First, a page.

We can now ask: Is gratuitous puzzlement compatible with God’s existence? it seems that a case can be made that it is not. Furthermore, this case works exclusively with premises that the theist is likely to accept.
Here is how: It is an empirical observation that the problem of evil is one of the most compelling arguments against God’s existence. It is probably the argument which has been most effective in converting theists into atheists or agnostics (although I must admit that I do not have any empirical data beyond my own observations and other people’s anecdotes). This does not seem surprising, both the deductive and the inductive version are closely modeled after arguments widely employed in the natural sciences. The dialectic strength of the argument is a problem: If there is some good to be found in believing in God – a view shared by most theists – then it is bad if very strong arguments in favor of atheism remain unanswered by theists for most of human history. Some theists even believe that such a lack of theistic explanation of evil will lead humans, namely those who endorse atheism after careful and honest contemplation on the argument from evil, to spend eternity in hell. And this is surely something God would have an interest to prevent.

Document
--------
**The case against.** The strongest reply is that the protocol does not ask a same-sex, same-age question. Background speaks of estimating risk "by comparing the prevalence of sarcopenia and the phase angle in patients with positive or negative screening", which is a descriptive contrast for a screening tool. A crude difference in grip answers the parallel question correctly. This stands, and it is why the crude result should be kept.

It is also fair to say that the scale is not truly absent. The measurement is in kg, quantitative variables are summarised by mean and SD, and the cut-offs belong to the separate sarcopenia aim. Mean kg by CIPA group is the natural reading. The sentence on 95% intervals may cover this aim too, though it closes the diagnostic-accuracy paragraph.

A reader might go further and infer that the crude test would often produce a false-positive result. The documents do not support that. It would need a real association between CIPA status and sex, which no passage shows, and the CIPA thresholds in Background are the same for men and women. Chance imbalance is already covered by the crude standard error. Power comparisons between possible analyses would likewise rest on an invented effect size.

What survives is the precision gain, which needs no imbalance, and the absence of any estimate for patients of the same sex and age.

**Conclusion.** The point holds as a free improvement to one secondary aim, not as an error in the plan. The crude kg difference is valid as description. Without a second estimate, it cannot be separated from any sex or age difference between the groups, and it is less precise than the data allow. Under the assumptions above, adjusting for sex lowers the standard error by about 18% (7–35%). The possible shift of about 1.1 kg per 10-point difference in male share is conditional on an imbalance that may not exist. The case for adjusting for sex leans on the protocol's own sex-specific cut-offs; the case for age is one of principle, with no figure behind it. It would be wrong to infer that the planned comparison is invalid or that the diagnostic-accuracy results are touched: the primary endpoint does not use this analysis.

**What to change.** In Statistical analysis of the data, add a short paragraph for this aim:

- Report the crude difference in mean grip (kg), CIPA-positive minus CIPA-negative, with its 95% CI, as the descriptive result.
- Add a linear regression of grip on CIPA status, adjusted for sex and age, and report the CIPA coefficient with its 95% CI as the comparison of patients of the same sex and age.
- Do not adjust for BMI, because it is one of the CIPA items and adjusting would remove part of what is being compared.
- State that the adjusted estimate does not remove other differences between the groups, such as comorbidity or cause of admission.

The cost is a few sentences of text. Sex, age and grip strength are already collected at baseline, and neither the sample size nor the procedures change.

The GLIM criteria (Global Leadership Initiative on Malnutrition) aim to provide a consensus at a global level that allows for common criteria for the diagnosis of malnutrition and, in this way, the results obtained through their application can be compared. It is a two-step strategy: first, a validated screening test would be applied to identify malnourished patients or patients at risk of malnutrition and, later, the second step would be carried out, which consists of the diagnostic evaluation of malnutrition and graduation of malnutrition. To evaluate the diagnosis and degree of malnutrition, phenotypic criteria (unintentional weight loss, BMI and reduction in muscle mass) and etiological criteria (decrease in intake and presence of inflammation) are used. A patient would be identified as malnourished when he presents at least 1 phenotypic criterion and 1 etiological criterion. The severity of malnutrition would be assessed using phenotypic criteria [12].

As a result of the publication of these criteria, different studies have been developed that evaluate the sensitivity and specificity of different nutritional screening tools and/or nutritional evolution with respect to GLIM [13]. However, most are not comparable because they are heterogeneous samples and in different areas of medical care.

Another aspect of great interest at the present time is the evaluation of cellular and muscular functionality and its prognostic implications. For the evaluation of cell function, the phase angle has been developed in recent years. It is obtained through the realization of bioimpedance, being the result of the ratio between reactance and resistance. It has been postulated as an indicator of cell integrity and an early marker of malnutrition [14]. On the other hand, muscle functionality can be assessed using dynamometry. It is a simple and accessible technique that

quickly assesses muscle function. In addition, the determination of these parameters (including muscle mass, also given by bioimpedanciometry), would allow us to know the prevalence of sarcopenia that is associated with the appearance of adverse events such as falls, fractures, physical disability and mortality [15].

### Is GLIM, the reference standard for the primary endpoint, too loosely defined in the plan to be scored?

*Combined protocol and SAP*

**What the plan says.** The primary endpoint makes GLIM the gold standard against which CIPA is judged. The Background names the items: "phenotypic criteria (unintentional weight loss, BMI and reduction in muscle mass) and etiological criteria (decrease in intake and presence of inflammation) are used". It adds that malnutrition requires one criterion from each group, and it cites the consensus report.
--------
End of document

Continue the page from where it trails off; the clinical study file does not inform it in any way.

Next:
But even if a person doesn’t become an atheist due to the argument from evil God might have reasons to prevent his or her gratuitous puzzlement. The existence of such puzzlement will cause an inner tension or cognitive dissonance, doubt, emotional suffering, and could lead her to adopt bad epistemological practices which have spillover effects to other areas of inquiries and thereby cause further problems and potentially even suffering.
In other words: God has an interest to prevent gratuitous puzzlement. And since he is omnipotent he could prevent gratuitous puzzlement. He could presumably do so without revealing his existence, if that is for some reason a problem, by inspiring a clever specimen of the early human race to discover the right theodicy. Hence it is plausible that if God exists, gratuitous puzzlement does not.
Now we can construct the deductive second-order argument from evil:
- There is gratuitous puzzlement.
- If God exists (and he is benevolent omniscient, and omnipotent) there is no gratuitous puzzlement.
- God does not exist.
But one could also construct a probabilistic or Bayesian second-order argument from evil:
- P(E|H)= 0.2
- P(H|E)=P(E|H) x P(H)/P(E)=0.1